was better.

And a disgruntled fan commented:

I fully understand that it is early but like Yogi
Berra once said It can get late early!

This week they seem to have gotten everything better, and the
starting pitchers are pitching for 6 and 7 innings and the hitters
are hitting the way we expect them to.

More transcription woes

I didn’t get the corrections to Upon a hill right the first
time. All the parts ended at the same time, but for every
cadence, the cantus part cadenced later than the other two parts.
I didn’t notice listening to the MIDI file, but
when the woman singing that part, who’s a very experienced singer,
was having real trouble making it sound right, I looked at the
score, and made some more adjustments.

Handmaid’s Tale

Read the Mccarthy review after posting my review, I think the
book has gotten a lot more scary since 1986.

Chocolate Chip Brioche

I went to a large party last night and baked two batches of my
bread machine brioche, one with fruit and nuts
and one with chocolate chips. People liked both of them, but I
don’t know that I’ll repeat the chocolate chip one. One of the
points of that recipe is how much fun the dough is to play with,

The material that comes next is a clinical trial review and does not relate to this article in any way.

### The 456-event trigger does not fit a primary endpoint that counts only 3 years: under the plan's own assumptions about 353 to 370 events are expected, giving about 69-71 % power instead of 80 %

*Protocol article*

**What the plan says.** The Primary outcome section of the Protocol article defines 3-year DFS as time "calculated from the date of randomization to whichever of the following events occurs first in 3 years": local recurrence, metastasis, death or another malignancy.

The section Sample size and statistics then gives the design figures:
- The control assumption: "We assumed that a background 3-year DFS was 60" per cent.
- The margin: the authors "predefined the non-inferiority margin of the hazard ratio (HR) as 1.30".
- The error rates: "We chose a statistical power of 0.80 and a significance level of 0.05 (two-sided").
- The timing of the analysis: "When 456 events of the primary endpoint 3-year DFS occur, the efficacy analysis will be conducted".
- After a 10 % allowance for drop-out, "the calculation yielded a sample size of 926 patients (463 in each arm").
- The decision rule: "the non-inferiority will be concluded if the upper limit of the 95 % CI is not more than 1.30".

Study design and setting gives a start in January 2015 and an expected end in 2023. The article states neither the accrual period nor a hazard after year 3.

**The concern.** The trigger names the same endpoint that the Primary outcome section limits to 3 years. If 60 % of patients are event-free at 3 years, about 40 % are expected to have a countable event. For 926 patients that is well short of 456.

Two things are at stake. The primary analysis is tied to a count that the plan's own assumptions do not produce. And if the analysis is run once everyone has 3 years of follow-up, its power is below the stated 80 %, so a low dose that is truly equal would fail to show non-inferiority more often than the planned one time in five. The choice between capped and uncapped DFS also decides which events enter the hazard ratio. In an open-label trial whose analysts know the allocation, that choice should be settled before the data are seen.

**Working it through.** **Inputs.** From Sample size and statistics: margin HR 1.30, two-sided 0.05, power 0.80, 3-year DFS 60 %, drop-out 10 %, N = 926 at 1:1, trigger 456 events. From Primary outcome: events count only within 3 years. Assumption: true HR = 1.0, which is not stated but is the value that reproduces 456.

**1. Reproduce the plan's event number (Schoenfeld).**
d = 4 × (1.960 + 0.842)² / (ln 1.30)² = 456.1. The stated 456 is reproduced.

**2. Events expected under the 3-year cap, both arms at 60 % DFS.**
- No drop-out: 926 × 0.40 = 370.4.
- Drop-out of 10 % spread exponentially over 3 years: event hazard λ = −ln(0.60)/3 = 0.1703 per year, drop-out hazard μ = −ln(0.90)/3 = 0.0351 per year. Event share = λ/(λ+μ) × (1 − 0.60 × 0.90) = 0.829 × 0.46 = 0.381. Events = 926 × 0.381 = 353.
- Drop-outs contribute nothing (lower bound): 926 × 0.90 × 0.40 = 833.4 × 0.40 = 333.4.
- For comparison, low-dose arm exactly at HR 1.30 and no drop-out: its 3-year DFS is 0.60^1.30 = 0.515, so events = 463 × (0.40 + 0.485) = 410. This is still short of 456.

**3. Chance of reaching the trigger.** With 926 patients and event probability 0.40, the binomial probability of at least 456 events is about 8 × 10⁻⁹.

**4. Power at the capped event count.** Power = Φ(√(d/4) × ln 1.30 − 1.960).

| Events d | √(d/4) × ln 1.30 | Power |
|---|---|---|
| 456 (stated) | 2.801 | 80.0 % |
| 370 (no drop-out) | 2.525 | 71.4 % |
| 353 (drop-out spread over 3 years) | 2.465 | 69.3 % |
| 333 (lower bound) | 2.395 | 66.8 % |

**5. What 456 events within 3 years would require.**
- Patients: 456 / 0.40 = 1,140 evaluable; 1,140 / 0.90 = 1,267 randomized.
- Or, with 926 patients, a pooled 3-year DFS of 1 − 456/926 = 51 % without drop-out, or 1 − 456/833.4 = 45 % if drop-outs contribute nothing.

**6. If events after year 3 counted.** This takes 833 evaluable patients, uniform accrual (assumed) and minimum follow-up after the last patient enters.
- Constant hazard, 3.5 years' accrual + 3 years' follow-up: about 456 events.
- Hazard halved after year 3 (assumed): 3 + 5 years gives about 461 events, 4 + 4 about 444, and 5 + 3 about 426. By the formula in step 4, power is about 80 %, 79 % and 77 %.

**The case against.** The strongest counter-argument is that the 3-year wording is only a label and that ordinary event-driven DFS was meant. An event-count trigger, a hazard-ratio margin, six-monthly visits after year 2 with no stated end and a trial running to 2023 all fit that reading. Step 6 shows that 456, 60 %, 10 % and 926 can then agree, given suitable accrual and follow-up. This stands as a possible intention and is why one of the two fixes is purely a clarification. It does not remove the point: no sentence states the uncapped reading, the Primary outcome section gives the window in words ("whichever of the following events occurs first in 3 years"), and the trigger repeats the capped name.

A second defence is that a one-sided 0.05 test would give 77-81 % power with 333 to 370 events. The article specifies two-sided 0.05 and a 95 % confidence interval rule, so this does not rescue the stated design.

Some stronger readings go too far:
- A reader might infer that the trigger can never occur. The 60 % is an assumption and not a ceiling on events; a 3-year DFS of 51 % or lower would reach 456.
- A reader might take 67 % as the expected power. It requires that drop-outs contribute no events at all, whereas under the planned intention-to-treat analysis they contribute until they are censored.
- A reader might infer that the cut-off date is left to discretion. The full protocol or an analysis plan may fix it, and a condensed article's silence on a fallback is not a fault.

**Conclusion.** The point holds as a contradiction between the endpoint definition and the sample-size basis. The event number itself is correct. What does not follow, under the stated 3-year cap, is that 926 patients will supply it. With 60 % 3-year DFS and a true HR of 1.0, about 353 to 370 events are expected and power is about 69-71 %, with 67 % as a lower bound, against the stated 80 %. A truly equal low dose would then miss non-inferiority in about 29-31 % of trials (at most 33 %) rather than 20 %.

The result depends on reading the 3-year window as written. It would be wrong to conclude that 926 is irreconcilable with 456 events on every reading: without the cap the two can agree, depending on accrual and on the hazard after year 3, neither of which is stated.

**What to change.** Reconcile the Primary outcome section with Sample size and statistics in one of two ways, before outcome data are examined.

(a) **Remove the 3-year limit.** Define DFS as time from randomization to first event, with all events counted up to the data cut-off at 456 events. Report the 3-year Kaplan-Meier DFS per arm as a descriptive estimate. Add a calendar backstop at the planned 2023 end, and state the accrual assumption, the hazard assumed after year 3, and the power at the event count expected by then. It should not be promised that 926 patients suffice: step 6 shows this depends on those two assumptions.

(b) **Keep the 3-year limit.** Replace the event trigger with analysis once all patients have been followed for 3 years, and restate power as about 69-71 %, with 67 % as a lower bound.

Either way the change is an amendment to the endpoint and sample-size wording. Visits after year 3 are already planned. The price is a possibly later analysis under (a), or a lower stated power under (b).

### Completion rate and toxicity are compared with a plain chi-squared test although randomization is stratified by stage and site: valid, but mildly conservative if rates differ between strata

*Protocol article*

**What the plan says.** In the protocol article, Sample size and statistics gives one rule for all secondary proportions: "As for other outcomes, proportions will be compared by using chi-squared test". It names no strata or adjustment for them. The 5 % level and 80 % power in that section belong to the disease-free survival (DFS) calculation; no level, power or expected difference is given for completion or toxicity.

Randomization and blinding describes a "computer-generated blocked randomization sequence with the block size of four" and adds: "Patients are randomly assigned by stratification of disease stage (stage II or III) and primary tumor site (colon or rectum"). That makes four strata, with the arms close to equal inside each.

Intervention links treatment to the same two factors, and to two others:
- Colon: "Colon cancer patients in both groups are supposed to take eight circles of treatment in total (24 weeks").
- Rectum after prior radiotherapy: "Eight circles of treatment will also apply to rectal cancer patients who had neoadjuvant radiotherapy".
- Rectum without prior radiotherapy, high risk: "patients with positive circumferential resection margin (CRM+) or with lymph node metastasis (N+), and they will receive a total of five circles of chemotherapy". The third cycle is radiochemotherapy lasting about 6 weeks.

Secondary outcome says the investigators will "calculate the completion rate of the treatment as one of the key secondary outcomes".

and with the warm chocolate chips in it, it isn’t as much fun.

Recorded Music Library on Linux

Compared with people who use ipods, I’ve been late getting my
music on line and computerized.

The reason I don’t use ipods,
or some more open version of the same thing, is that I don’t
really enjoy listening to music through earbuds or

So when I’m home or in the car, there’s no problem playing CD’s
through speakers. When I’m somewhere else, I either listen to
whatever music is playing there, or don’t listen at all.

But of course, one of the things computers are good at is
organizing and cataloging things, and CD’s are especially suited
to being catalogued that way, because they usually have all the
information on them, in the metadata.

So in the last few months, I have compacted and catalogued my
cd’s on the computer. They now sit in two large notebooks on my
living room bookshelves, most of them are in a directory on an
external hard drive in .flac format, from which I could recreate
the CD if I needed to, some of those are in a directory in MP3
format which I could play on my cell phone if I wanted to, and
my home network is set up so that I can play the music off the
upstairs computer on either the laptop or the media center
computer in the living room.


Here’s the LINUX software I use to do this:

  • sound-juicer takes the CD’s and reads them into the
    directory on the computer. I use flac as the output format. It
    turns out to be important to set the preferences to “strip
    special characters”; otherwise you end up with directory names